| 1 MINUTE READ

Video: Flat-Bottom Drill Versus Conventional

See how a flat-bottom drill tends to shear material as it exists the back side of a workpiece, leaving behind a minimal burr.

Share

Facebook Share Icon LinkedIn Share Icon Twitter Share Icon Share by EMail icon Print Icon

Flat-bottom drills are nifty tools. Those that have true 180-degree flat cutting edges can create holes on inclined or curved surfaces without a preliminary center drilling operation to create a start hole. And unlike conventional drills, flat-bottom drills tend to shear material as it exists the back side of a workpiece instead of pushing through, leaving behind a minimal burr.

The video above demonstrates this. Produced by Nachi, it shows a slow-motion comparison of a conventional drill and the company’s Aqua Drill Ex Flat completing a through-hole. You can see the tip of the conventional drill pushing through the material, whereas the flat-bottom drill performs more of a shearing operation. The video also shows the flat-bottom drill creating holes in inclined and contoured surfaces without requiring a starter hole.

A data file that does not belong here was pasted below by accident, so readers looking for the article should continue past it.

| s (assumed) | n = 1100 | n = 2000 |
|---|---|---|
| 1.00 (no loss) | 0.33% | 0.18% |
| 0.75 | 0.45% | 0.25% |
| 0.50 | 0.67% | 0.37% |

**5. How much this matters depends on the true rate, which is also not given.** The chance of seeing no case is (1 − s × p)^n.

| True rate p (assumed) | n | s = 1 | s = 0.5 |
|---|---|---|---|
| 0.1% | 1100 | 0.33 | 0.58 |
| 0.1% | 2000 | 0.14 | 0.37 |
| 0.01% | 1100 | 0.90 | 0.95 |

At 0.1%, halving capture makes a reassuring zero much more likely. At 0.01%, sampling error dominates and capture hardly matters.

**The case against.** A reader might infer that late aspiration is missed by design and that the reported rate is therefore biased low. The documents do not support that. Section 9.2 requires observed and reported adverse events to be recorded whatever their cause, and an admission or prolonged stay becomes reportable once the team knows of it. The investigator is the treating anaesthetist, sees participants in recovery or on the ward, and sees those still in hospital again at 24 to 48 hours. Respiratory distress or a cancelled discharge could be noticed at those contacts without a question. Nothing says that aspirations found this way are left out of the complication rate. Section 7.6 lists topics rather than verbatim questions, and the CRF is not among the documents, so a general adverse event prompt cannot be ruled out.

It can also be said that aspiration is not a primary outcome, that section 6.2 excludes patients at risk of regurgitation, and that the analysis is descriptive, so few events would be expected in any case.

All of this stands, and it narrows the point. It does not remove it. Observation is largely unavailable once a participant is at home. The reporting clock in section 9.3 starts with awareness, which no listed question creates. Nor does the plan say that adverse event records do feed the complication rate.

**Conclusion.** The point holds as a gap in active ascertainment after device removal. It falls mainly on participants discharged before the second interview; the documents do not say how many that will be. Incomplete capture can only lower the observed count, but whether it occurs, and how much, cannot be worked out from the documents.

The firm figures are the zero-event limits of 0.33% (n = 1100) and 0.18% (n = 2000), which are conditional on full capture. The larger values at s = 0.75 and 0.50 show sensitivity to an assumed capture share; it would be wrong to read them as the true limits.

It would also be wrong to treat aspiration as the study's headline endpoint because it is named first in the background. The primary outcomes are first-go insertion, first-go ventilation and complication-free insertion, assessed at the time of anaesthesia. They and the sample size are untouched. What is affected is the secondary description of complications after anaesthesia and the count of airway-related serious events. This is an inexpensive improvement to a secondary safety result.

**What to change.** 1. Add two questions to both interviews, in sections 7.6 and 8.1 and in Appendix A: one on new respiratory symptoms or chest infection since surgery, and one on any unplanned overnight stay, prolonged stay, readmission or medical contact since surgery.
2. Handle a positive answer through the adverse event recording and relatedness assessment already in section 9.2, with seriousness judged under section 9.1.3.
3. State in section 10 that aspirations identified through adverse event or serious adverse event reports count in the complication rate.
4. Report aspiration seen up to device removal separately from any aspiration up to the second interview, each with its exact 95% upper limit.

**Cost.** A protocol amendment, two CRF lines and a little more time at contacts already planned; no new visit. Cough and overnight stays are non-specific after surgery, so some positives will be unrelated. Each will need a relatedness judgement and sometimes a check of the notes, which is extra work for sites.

�

RELATED CONTENT

  • Rolling Threads Has Advantages

    With macros and canned cycles resident in the CNC on most contemporary turning centers, single point turning of OD threads can seem like almost a default process decision. However, for numerous applications, OD thread rolling has inherent advantages as an alternative to cutting threads.

  • Start With The Right Speeds And Feeds

    Running rotary milling cutters at the proper speeds and feeds is critical to obtaining long tool life and superior results, and a good place to start is with the manufacturer's recommendations. These formulas and tips provide useful guidelines.

  • Inserts For Difficult Materials

    Economic efficiency is an important consideration when choosing tools for challenging metals.